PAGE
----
Financial jargon simplified and contemplated on-
If just like me Cess is a new term to you, then read on, else skip to the contemplation part directly.
Cess is a form of tax levied over and above the base tax liability of a taxpayer imposed additionally when the state or the central government looks to raise funds for 𝑠𝑝𝑒𝑐𝑖𝑓𝑖𝑐 𝑝𝑢𝑟𝑝𝑜𝑠𝑒𝑠.
For example, the government levies an education cess to generate additional revenue for funding primary, secondary, and higher education.
Some examples of Cess-
- Education Cess
- Health and education cess
- Swachh Bharat Cess
- Krishi Kalyan Cess
- Infrastructure Cess
“𝐶𝑒𝑠𝑠 𝑖𝑠 𝑛𝑜𝑡 𝑎 𝑝𝑒𝑟𝑚𝑎𝑛𝑒𝑛𝑡 𝑠𝑜𝑢𝑟𝑐𝑒 𝑜𝑓 𝑟𝑒𝑣𝑒𝑛𝑢𝑒 𝑓𝑜𝑟 𝑡ℎ𝑒 𝑔𝑜𝑣𝑒𝑟𝑛𝑚𝑒𝑛𝑡, 𝑎𝑛𝑑 𝑖𝑡 𝑖𝑠 𝑑𝑖𝑠𝑐𝑜𝑛𝑡𝑖𝑛𝑢𝑒𝑑 𝑤ℎ𝑒𝑛 𝑡ℎ𝑒 𝑝𝑢𝑟𝑝𝑜𝑠𝑒 𝑙𝑒𝑣𝑦𝑖𝑛𝑔 𝑖𝑡 𝑖𝑠 𝑓𝑢𝑙𝑓𝑖𝑙𝑙𝑒𝑑.”
“𝐼𝑓 𝑡ℎ𝑒 𝐶𝑒𝑠𝑠 𝑐𝑜𝑙𝑙𝑒𝑐𝑡𝑒𝑑 𝑖𝑛 𝑎 𝑝𝑎𝑟𝑡𝑖𝑐𝑢𝑙𝑎𝑟 𝑦𝑒𝑎𝑟 𝑔𝑜𝑒𝑠 𝑢𝑛𝑠𝑝𝑒𝑛𝑡, 𝑖𝑡 𝐜𝐚𝐧𝐧𝐨𝐭 𝑏𝑒 𝑎𝑙𝑙𝑜𝑐𝑎𝑡𝑒𝑑 𝑓𝑜𝑟 𝑜𝑡ℎ𝑒𝑟 𝑝𝑢𝑟𝑝𝑜𝑠𝑒𝑠. 𝑇ℎ𝑒 𝑎𝑚𝑜𝑢𝑛𝑡 𝑔𝑒𝑡𝑠 𝑐𝑎𝑟𝑟𝑖𝑒𝑑 𝑜𝑣𝑒𝑟 𝑡𝑜 𝑡ℎ𝑒 𝑛𝑒𝑥𝑡 𝑦𝑒𝑎𝑟 𝑎𝑛𝑑 𝑐𝑎𝑛 𝑜𝑛𝑙𝑦 𝑏𝑒 𝑢𝑠𝑒𝑑 𝑓𝑜𝑟 𝑡ℎ𝑒 𝑐𝑎𝑢𝑠𝑒 𝑖𝑡 𝑤𝑎𝑠 𝑚𝑒𝑎𝑛𝑡 𝑓𝑜𝑟.”
Firstly, it’s not a permanent source, so unlike introducing any normal tax, which usually means a change in the law, introducing Cess is comparatively simpler.
Secondly, the fund can not be allocated for other purposes and is carried over for the same purpose compulsively instead.
The two statements mentioned above might make “Cess” a potentially powerful tool to leverage and raise money but also makes it equally risky.
Fundraised for a specific purpose might not be utilised in the expected timeline for variety of reasons and that causes a huge disruption in the flow of capital (which is its major strength) and also deteriorates with what is called “time value of money.”
𝐀 𝐜𝐚𝐩𝐢𝐭𝐚𝐥 𝐫𝐚𝐢𝐬𝐞𝐝 𝐟𝐫𝐨𝐦 𝐡𝐚𝐫𝐝-𝐞𝐚𝐫𝐧𝐞𝐝 𝐭𝐚𝐱 𝐭𝐨𝐝𝐚𝐲 𝐦𝐢𝐠𝐡𝐭 𝐛𝐞 “𝟓% 𝐥𝐞𝐬𝐬 𝐩𝐨𝐰𝐞𝐫𝐟𝐮𝐥” 𝐭𝐡𝐞 𝐯𝐞𝐫𝐲 𝐧𝐞𝐱𝐭 𝐲𝐞𝐚𝐫.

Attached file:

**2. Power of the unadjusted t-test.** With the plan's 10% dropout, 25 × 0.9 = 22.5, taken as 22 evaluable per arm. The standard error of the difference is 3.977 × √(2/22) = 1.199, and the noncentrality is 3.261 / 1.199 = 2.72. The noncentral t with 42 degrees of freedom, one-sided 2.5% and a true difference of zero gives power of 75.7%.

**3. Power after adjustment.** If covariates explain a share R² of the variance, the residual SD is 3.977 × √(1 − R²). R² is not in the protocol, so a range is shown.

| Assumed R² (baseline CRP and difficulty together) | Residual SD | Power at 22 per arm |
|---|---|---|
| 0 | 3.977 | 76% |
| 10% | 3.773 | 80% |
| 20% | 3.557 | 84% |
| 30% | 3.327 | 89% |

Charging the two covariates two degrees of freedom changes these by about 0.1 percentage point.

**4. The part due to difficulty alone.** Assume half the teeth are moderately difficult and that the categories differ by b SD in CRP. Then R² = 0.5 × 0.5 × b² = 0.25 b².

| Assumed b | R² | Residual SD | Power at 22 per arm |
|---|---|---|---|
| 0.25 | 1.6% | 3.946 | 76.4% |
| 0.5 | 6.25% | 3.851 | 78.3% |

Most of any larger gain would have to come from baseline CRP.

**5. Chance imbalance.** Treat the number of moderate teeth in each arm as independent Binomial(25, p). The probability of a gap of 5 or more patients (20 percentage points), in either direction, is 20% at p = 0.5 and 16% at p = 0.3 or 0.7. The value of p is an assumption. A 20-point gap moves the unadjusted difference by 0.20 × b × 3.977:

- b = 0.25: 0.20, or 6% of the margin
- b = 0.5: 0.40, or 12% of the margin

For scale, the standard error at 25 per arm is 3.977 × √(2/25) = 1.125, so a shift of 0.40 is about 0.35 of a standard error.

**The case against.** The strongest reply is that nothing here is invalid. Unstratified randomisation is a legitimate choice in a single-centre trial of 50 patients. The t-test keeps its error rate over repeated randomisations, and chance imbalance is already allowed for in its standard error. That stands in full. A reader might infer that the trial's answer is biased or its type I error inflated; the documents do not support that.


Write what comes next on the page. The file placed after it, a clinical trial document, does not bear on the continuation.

Moreover, if the easier transfer of allocation is permitted, it makes it much simpler to raise large funds for one purpose, transfer the purpose, leaving some proportions in a conundrum.
With the amounts being massive– to give you a perspective– imagine what you can on your behalf and scale it up by a factor of 1.3 billion and that is huge already. Managing so much with a constrained yet efficient way is the challenge for you to contemplate on. (If we choose an unbridled way then making it fair is yet another challenge)
𝐖𝐡𝐚𝐭 𝐰𝐨𝐮𝐥𝐝 𝐲𝐨𝐮 𝐝𝐨 𝐢𝐟 𝐲𝐨𝐮 𝐰𝐞𝐫𝐞 𝐓𝐡𝐞 𝐂𝐨𝐮𝐧𝐭𝐫𝐲?
Keep Cess transferable? or Eliminate Cess overall and divert to increasing traditional taxes instead? or Would eradicate the 1-year rollover criteria?
Something I would do might seem out of the box, but use this as a pivot to create a bidirectional channel for tax.
What I mean by that is rather than trapping the capital, I’d somehow “𝐫𝐞𝐭𝐮𝐫𝐧” (yes return) it in a case the purpose of Cess is incomplete or terminated altogether. Something like the Aadhar network can be utilised to keep a track and practically return it instead. Open to discussion for this.